Budget 2021: New moves on ‘tax avoidance promoters’


Proposals for tackling ’promoters of tax avoidance’ feature strongly in the chancellor’s plans for rescuing the public finances – along with a promise that legitimate professionals have nothing to fear. Budget papers published today reveal that the government is responding to last year’s Treasury consultation on Tackling Promoters of Tax Avoidance. ‘This sets out a package of measures to strengthen existing anti-avoidance regimes and tighten the rules designed to tackle promoters and enablers of tax avoidance schemes.’

Proposed changes include tougher disclosure rules, requiring information about avoidance schemes to be provided to the authorities at an earlier stage. ‘This would be achieved through a proposed new information power, which would require the provision of all documents and information that relate to the arrangements or proposed arrangements in question.’ However the consultation document published last July notes that promoters of tax avoidance schemes are ‘rarely members of professional bodies’ and the proposed changes are not aimed at such professionals.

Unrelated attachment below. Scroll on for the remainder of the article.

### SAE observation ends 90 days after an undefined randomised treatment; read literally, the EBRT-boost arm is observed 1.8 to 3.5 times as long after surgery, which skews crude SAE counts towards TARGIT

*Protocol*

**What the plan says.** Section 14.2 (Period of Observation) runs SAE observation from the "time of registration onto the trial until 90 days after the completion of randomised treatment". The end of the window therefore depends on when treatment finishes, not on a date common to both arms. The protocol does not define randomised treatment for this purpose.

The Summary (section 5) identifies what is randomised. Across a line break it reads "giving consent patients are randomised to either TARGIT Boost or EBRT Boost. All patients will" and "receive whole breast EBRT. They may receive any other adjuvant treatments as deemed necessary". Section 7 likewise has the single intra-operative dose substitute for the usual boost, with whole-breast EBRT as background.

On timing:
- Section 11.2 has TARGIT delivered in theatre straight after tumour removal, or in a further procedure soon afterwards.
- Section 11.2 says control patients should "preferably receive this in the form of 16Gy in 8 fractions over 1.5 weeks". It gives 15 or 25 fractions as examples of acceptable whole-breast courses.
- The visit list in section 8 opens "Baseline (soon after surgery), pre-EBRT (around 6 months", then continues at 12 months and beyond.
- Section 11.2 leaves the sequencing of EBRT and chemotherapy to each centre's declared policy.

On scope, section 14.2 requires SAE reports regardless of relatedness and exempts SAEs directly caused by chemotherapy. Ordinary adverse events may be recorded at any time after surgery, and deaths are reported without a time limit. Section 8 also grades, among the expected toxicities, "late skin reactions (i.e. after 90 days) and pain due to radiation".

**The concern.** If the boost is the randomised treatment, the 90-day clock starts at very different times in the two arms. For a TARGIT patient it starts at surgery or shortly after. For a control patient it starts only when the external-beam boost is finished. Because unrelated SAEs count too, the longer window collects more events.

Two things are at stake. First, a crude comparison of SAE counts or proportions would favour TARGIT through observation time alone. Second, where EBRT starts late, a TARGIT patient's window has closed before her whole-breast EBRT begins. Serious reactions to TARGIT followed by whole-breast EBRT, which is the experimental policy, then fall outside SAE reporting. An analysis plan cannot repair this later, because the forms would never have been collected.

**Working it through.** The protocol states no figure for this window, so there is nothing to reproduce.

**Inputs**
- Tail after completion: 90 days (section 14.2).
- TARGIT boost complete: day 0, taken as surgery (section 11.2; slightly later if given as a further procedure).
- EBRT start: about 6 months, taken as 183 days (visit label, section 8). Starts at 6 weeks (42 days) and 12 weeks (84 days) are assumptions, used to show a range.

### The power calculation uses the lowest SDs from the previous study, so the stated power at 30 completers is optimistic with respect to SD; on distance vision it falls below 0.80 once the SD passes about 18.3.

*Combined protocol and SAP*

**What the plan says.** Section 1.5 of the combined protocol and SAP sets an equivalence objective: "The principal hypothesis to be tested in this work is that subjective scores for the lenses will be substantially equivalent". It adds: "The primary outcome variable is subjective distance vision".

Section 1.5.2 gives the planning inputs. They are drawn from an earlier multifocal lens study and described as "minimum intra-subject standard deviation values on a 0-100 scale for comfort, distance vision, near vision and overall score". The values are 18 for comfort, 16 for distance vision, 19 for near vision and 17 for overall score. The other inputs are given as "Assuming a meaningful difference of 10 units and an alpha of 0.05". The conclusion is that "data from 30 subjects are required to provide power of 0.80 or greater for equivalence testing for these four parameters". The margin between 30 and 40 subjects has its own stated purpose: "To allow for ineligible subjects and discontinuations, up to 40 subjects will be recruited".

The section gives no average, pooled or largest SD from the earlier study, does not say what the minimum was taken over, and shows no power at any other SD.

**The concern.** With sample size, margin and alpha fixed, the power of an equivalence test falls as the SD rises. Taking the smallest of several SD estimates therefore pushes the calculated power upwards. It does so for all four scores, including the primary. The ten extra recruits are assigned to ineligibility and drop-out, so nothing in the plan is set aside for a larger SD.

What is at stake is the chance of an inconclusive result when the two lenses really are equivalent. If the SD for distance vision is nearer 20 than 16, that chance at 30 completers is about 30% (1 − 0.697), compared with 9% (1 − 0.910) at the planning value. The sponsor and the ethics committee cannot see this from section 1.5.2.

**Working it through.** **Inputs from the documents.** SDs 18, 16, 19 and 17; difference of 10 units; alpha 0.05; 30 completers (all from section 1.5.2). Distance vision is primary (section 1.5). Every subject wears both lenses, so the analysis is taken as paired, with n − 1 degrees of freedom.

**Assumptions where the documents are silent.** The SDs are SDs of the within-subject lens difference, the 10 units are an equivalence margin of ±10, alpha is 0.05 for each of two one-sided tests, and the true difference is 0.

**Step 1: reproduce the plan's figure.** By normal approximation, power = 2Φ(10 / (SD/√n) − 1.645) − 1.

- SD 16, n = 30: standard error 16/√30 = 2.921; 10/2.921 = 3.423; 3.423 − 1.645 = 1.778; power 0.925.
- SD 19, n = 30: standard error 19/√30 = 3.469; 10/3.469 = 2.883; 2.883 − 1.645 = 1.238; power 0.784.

The red box held by Chancellor of the Exchequer, Rishi Sunak, outside number 11 Downing Street

Meanwhile the budget Red Book also reveals that the government will consult on the implementation of OECD rules to combat offshore tax evasion by facilitating global exchange of information on cross-border tax arrangements.

A widely expected announcement is reform aimed at making the penalty regime for VAT and income tax self assessment fairer and more consistent. A new points-based regime will impose a financial penalty only when the relevant threshold is reached. Interest charges on late VAT payments will be aligned with other tax regimes.  

The Red Book also announces an investment of £100m in a ‘Taxpayer Protection Taskforce’ to combat Covid-related fraud. 

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Legislation will also be introduced to ban the possession, manufacture, distribution and promotion of electronic systems which disguise transactions going through point-of-sale terminals. 

Rupert Shiers, head of tax disputes at international firm Hogan Lovells, described the proposed legislative changes as ’familiar and unsurprising’ but he said the predicted yield seems ‘surprsingly high.’

‘The detail will be interesting,’ he added.



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